Why Do We Care About Draft Picks?

draft pick benning article

Jim Benning has taken a lot of heat in this market over the past year or so, and with good reason. He’s haemorrhaged assets at an alarming rate, been on the losing side of his trades more often than not, and signed a number of players to above-market-value contracts. For a moment, however, I’d like to cut through the negativity and talk about something Jim Benning has always done remarkably well: finding talent in the draft. 

Players selected by the Canucks under Jim Benning have already played a combined 137 NHL games. That’s an impressive feat, even if the argument could be made that those players may have been better suited spending some time in the AHL last season. It’s doubly impressive when one considers that Jim Benning has only been at the helm for a total of two NHL drafts, and the scouting department’s two biggest crown jewels- Brock Boeser and Thatcher Demko- have yet to play a single game in the NHL. 

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It’s what makes this Gudbranson trade so difficult to swallow. It’s also what makes it so curious when Jim Benning’s defenders say things like this: 

Obviously, a team is not going to land a prospect of Crosbyesque or Stamkosian pedigree with a second round pick. But what if I told you they could land a top-line forward, one who’d play over 800 games, most of them on a team’s top line, and average over .07 P/GP over that time span? Would you trade that player for Erik Gudbranson? Better yet, would trade that player and Jared McCann for Erik Gudbranson?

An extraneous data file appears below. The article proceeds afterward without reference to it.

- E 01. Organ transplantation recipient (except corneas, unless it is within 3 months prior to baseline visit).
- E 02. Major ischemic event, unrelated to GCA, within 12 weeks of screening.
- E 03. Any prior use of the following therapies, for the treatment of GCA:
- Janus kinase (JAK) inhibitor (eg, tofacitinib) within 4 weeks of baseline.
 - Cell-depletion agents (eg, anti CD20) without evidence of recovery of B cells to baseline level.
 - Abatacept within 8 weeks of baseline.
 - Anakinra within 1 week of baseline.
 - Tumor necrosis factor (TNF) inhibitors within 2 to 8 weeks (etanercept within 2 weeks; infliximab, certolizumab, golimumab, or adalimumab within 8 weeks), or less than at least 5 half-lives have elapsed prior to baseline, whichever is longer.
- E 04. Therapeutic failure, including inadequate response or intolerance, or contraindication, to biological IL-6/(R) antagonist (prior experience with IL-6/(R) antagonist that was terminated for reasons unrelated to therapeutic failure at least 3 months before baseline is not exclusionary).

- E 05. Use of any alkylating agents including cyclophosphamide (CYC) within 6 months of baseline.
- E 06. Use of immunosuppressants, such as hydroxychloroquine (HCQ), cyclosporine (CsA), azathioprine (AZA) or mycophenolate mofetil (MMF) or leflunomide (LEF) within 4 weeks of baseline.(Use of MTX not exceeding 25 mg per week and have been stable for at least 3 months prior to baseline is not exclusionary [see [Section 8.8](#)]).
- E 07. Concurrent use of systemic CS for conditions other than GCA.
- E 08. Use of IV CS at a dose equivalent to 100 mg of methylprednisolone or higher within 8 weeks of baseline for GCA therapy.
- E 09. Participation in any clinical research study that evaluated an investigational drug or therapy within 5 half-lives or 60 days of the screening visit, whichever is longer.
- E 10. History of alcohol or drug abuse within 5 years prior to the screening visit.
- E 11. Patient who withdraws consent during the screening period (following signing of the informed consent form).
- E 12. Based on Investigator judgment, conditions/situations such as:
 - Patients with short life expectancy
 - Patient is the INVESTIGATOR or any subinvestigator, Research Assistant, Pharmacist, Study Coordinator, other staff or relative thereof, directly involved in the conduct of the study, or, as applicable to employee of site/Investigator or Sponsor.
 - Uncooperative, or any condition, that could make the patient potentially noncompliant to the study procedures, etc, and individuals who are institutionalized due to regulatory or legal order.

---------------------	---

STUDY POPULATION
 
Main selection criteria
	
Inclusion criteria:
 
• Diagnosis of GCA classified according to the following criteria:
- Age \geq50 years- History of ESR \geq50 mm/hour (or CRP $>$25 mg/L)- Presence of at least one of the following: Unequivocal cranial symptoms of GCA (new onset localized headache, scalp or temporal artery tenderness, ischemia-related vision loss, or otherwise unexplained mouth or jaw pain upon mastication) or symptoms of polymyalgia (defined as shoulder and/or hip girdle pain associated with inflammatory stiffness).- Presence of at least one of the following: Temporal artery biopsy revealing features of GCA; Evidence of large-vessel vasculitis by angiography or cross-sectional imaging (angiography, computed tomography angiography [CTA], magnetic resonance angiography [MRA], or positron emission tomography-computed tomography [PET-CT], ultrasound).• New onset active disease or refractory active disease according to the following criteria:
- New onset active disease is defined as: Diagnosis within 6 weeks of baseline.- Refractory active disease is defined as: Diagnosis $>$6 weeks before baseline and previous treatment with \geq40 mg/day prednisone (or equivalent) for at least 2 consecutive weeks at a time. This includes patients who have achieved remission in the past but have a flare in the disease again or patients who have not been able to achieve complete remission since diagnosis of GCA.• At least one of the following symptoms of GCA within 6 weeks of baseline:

If you think the suggestion is outlandish, you should know that the Buffalo Sabres drafted such a player with the 55th overall pick in the 2001 NHL Entry Draft. That player was Jason Pominville, and they didn’t even need a high second round pick like the one Vancouver gifted the Florida Panthers to get him. They were able to do it at 55.

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That’s only one pick, though. You’d need a larger sample size to draw any significant conclusions about Jim Benning’s scouting ability. Thankfully, I looked at how the Sabres’ fared with Jim Benning as their Director Of Amateur Scouting back in very first blog post ever, in my halcyon days as a blogger for OneCanuck. 

The value the Sabres were able to get out of their draft picks while Jim Benning was manning the helm as Director Of Amateur Scouting borders on astounding, with the 1998-2004 Sabres outperforming every NHL team’s average by a whopping margin: 

draft picks graph

Overall, from 1998-2004, the Sabres made 66 picks. The players selected have a total of 10,170 games played, with an average of 154 GP per player. The Sabres selected 17 NHL regulars during this time, just shy of a full roster, for a success rate (percentage of players to play over 200 NHL games) of roughly 25.7%. That’s a record most NHL teams would envy.